April Fool’s, Justice Cosgrove! Clean Out Your Desk.

The Canadian Judicial Council released its report yesterday that Justice Paul Cosgrove “failed in the execution of the duties of his judicial office” and recommended that Parliament strip him of his position as superior court judge.

In spite of Cosgrove’s public apology for the debacle, and repudiation of his own ruling, the CJC report noted that “public confidence in his ability to discharge [his judicial] duties in future has been irrevocably lost.”

The recommendation related to Cosgrove’s conduct while presiding over the first-degree murder trial of Julia Elliott in 1997. Cosgrove found that police and Crown officials violated the Charter rights of the accused on over 150 occasions, and ordered her release. In 2003, the Ontario Court of Appeal ruled that Cosgrove J.’s findings were without merit and ordered Elliott to be retried. She pleaded guilty in 2005. Attorney General Michael Bryant complained to the CJC thereafter.

The CJC canvassed the misconduct giving rise to the ruling of abuse of process, which included:

  • giving rise to an apprehension of bias;
  • repeated and unwarranted interference in the activities of the Crown and the RCMP;
  • unfounded threats of arrest or citation for contempt;
  • rude, abusive or intemperate language; and
  • arbitrarily suppressing a federal immigration warrant.

The disgraced judge’s fate now lies with federal Justice Minister Rob Nicholson and his recommendation to Parliament.

In December, Cosgrove will turn 75, the age when judges are required to retire. Should Parliament break with longstanding tradition and take swift action against him before then, Cosgrove stands to lose his $170,000 annual pension.

Cosgrove sat on the bench for 25 years. Prior to his appointment in 1984, he served as public works commissioner and as the mayor of Scarborough.

This would mark the first time Parliament has removed a judge from office. In 1996, Justice Jean Bienvenue narrowly avoided that honour by resigning before the axe could fall.

Chances to kick a superior court judge while he’s down come seldom, and Law is Cool would hate to pass up that chance in favour of cultivating such a fleeting virtue as decorum — why, if the undoing of Cosgrove J. has taught us anything, it’s that 25 years of decorum can be dashed by a mere 150 unfounded determinations of police misconduct. As such, the following are some helpful suggestions to sitting judges, derived from Cosgrove J.’s ongoing misfortune:

  1. So your peers in the Canadian judiciary say your ruling undermined confidence in the justice system; discretion is the better part of valour! Apologize early and often.
  2. When levying baseless threats and accusations of misconduct against the police and Crown, ask yourself: how much is too much?
  3. It is never too late to cultivate a personal relationship with the Attorney General. After all, political connections got you the job in the first place!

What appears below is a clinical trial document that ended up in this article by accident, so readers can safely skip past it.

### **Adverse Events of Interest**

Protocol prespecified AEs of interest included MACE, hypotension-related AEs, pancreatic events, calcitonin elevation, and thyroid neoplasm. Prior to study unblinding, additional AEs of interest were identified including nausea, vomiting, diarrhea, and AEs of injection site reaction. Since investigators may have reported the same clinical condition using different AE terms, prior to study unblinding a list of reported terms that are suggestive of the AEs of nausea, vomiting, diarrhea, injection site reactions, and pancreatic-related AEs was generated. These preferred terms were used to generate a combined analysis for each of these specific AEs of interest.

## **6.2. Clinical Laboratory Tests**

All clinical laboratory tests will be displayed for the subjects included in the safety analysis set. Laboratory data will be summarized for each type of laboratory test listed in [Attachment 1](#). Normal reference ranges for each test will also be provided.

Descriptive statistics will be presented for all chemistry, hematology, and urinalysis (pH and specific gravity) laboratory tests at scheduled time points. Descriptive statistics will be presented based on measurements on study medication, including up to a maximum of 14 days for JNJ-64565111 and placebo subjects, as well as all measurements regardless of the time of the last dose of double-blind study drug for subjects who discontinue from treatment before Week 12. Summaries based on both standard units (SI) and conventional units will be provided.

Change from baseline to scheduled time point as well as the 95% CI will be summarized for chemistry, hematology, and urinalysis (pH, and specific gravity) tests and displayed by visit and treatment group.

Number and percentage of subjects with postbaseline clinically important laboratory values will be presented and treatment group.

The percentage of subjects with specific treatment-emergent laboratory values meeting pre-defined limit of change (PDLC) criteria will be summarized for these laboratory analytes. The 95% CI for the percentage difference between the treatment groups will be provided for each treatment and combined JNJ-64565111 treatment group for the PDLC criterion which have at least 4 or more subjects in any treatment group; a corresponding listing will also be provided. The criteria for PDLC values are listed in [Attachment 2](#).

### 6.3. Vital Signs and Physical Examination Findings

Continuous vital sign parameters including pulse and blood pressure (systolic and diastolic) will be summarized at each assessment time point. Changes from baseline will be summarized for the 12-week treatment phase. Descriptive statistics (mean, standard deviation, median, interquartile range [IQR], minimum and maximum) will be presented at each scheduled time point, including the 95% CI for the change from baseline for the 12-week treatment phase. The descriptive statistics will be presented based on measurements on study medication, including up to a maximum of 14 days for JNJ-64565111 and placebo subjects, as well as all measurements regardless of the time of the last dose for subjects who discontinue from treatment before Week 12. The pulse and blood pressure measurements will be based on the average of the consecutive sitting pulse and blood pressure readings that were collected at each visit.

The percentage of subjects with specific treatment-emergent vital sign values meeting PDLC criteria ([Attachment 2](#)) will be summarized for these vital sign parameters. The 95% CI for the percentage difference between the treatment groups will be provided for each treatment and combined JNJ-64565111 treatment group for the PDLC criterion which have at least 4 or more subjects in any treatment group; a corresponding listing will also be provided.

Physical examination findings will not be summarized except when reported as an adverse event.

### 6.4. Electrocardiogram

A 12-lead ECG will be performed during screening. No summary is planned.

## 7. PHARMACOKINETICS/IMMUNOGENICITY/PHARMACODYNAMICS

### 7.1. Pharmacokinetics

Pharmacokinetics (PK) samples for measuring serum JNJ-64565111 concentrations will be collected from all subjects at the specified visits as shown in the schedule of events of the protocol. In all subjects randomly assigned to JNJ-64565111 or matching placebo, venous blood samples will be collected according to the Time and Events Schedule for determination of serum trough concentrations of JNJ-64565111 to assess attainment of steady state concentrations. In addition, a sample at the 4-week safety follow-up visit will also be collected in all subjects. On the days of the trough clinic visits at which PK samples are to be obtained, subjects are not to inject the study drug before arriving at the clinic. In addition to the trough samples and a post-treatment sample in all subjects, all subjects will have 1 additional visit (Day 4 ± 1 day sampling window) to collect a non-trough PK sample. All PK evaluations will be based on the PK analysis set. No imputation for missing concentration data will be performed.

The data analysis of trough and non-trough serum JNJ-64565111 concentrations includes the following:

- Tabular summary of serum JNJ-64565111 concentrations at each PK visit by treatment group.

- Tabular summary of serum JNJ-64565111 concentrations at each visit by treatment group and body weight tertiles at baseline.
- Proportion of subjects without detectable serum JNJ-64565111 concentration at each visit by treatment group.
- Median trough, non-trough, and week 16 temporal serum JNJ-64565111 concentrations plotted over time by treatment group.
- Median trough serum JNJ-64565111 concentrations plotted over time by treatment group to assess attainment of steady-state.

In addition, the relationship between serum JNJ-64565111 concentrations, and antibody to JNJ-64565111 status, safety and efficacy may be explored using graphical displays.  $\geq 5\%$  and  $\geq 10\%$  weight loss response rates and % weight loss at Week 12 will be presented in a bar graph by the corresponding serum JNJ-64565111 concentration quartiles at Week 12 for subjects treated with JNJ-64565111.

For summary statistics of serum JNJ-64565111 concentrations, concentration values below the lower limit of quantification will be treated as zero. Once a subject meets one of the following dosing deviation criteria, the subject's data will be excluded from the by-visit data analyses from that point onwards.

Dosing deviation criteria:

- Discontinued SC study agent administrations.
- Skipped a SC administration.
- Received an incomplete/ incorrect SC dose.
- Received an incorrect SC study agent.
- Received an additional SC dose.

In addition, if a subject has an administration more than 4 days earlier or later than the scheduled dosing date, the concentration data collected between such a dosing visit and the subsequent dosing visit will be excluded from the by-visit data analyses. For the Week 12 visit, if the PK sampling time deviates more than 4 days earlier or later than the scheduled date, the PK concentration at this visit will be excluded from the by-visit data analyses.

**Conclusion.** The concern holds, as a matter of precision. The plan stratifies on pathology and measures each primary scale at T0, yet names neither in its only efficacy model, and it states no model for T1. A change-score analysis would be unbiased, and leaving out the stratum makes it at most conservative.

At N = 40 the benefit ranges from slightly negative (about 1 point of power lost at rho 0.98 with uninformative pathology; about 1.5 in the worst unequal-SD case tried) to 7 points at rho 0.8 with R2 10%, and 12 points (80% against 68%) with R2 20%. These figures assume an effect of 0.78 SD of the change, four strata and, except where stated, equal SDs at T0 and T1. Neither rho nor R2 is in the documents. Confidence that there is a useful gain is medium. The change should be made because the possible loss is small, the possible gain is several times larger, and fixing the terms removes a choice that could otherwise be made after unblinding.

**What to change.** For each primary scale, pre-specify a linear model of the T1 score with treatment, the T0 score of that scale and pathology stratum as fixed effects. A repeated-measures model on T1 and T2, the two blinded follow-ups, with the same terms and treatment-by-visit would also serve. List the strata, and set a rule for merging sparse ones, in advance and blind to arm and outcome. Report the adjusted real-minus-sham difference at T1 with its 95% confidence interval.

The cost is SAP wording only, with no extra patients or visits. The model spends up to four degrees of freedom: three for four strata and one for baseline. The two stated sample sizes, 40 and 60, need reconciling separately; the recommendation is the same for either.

Update, April 3rd: Justice Cosgrove has tendered his resignation, effective immediately.

7 Comments on "April Fool’s, Justice Cosgrove! Clean Out Your Desk."

  1. This is really not funny.

    First of all, nowhere does the Ontario Court of Appeal say that Cosgrove’s decision constituted an “abuse of process.”

    Read the Court of Appeal’s decision. On my reading, Cosgrove, at worst, misapprehended the evidence and came to the wrong conclusions. He probably made those errors in good faith.

    It seems to me the real culprit was Elliott’s defense counsel. Counsel repeatedly advanced a view that there was some kind of conspiracy against his client that ran from the police all the way through to the Attorney General’s office. This view was based on weak and circumstantial evidence (not a complete lack of evidence). It should not have been accepted by the trial judge.

    The judge, in good faith, but incorrectly, believed defence counsel’s submission that there was a conspiracy. He then essentially gave too much leeway to the defence, which ran amok with its theories.

    To say that Cosgrove abused his position is going too far. To say that he should be removed, I think, goes waaaay too far.

    This entire Elliott fiasco, far from being funny, is actually very disturbing.

    The judge is being recommended for removal because of the “damage done to public confidence by virtue of the judge’s judicial misconduct.” In other words, the central issue is what the public thinks of his decision in the Elliott case. Basically, a judge is being removed from office because of the outrage over his staying of proceedings against an accused murderer. But he stayed those proceedings in the honest but mistaken belief that there was a conspiracy against the accused. Think about that for a second, and the implications it has for the independence of our judiciary.

  2. You’re absolutely right, the OCA didn’t label Cosgrove J.’s behaviour an abuse of process. The Inquiry Committee subsequently called it an “abuse of judicial powers”, a semantically crucial distinction. The error stems from my misreading of an article in yesterday’s Globe: http://www.theglobeandmail.com/servlet/story/RTGAM.20090331.wcosgrove0331/BNStory/National/home

    As to Cosgrove’s good-faith belief in a conspiracy against the accused, it’s indeed commendable that he was willing to pursue all avenues before sending a potentially innocent person to jail. But his behaviour went well beyond the principled discharge of his judicial duties. He was prey to the same “tunnel vision” he accused the police of having; he acquitted the accused in his own mind and aligned himself accordingly for the duration of proceedings.

    And it is funny. A lot funnier than a woman who cut a man into bits and buried him all over town escaping justice because of wildly out-of-control judicial intervention, no matter the good faith involved.